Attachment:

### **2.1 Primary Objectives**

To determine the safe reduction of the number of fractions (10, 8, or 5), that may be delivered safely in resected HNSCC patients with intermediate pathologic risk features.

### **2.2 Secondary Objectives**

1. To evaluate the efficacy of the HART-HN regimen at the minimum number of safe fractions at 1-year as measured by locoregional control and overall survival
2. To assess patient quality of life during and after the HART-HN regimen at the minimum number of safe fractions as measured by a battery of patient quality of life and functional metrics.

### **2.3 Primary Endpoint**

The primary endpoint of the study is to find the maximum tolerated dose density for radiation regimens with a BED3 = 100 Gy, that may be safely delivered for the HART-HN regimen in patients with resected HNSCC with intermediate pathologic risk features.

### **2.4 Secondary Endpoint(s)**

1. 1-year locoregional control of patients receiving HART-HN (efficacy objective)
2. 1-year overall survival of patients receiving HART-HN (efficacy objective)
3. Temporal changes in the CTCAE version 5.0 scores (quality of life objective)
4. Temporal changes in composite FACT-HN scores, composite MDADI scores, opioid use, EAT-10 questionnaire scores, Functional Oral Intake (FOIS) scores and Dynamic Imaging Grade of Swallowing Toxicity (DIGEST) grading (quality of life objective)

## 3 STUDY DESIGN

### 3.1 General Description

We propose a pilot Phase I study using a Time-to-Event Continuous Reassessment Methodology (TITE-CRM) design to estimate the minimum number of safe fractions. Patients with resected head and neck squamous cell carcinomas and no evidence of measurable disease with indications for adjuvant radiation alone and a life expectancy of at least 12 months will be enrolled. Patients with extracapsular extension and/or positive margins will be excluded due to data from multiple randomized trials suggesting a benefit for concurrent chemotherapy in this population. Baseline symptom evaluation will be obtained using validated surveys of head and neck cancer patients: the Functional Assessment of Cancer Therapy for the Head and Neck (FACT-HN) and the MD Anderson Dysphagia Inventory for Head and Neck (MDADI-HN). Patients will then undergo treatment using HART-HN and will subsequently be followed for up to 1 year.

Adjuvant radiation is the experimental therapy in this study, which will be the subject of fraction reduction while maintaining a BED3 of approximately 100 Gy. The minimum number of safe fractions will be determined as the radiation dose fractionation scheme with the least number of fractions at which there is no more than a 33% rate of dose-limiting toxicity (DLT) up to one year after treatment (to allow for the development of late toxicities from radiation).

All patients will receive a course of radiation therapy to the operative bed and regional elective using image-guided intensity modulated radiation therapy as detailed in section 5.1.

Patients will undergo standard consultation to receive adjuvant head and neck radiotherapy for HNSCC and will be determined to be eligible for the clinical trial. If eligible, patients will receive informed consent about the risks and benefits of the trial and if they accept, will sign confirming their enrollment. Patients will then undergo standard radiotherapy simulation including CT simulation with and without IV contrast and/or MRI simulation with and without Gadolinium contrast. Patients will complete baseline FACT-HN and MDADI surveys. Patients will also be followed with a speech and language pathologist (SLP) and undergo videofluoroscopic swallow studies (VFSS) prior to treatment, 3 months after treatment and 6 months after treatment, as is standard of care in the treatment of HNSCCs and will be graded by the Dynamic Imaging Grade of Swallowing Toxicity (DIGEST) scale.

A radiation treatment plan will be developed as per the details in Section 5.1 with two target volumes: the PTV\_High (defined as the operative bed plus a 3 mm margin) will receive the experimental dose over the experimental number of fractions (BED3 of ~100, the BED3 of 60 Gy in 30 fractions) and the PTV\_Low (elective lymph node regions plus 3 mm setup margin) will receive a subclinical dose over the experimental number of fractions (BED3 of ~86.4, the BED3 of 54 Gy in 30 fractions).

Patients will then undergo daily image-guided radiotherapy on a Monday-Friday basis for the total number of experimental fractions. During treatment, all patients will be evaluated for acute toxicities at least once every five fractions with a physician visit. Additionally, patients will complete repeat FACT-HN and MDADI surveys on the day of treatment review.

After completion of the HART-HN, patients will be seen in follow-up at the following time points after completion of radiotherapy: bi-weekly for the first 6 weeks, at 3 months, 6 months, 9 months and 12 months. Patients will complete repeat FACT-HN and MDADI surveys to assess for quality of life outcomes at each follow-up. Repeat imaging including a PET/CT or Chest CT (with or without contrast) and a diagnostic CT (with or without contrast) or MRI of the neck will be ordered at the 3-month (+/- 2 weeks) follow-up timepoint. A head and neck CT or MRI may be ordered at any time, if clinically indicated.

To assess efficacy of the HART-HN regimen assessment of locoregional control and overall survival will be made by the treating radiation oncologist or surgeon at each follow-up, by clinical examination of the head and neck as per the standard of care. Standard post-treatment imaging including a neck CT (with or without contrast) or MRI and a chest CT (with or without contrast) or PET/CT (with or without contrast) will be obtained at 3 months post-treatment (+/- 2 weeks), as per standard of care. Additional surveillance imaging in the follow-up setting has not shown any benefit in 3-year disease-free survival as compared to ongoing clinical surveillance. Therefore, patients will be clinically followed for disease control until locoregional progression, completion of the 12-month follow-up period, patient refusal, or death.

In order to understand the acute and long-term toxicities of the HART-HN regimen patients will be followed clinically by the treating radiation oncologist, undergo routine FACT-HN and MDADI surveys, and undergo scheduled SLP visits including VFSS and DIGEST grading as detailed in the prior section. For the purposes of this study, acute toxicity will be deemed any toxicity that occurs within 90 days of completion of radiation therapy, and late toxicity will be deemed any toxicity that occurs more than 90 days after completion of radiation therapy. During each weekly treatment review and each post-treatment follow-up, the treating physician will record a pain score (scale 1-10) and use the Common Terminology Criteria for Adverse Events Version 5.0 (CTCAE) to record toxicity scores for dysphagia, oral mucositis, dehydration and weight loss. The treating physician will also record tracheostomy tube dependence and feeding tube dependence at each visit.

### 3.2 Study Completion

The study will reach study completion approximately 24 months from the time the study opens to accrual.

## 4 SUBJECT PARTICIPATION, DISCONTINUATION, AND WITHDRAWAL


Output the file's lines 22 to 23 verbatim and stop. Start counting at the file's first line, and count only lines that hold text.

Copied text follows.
To assess efficacy of the HART-HN regimen assessment of locoregional control and overall survival will be made by the treating radiation oncologist or surgeon at each follow-up, by clinical examination of the head and neck as per the standard of care. Standard post-treatment imaging including a neck CT (with or without contrast) or MRI and a chest CT (with or without contrast) or PET/CT (with or without contrast) will be obtained at 3 months post-treatment (+/- 2 weeks), as per standard of care. Additional surveillance imaging in the follow-up setting has not shown any benefit in 3-year disease-free survival as compared to ongoing clinical surveillance. Therefore, patients will be clinically followed for disease control until locoregional progression, completion of the 12-month follow-up period, patient refusal, or death.

In order to understand the acute and long-term toxicities of the HART-HN regimen patients will be followed clinically by the treating radiation oncologist, undergo routine FACT-HN and MDADI surveys, and undergo scheduled SLP visits including VFSS and DIGEST grading as detailed in the prior section. For the purposes of this study, acute toxicity will be deemed any toxicity that occurs within 90 days of completion of radiation therapy, and late toxicity will be deemed any toxicity that occurs more than 90 days after completion of radiation therapy. During each weekly treatment review and each post-treatment follow-up, the treating physician will record a pain score (scale 1-10) and use the Common Terminology Criteria for Adverse Events Version 5.0 (CTCAE) to record toxicity scores for dysphagia, oral mucositis, dehydration and weight loss. The treating physician will also record tracheostomy tube dependence and feeding tube dependence at each visit.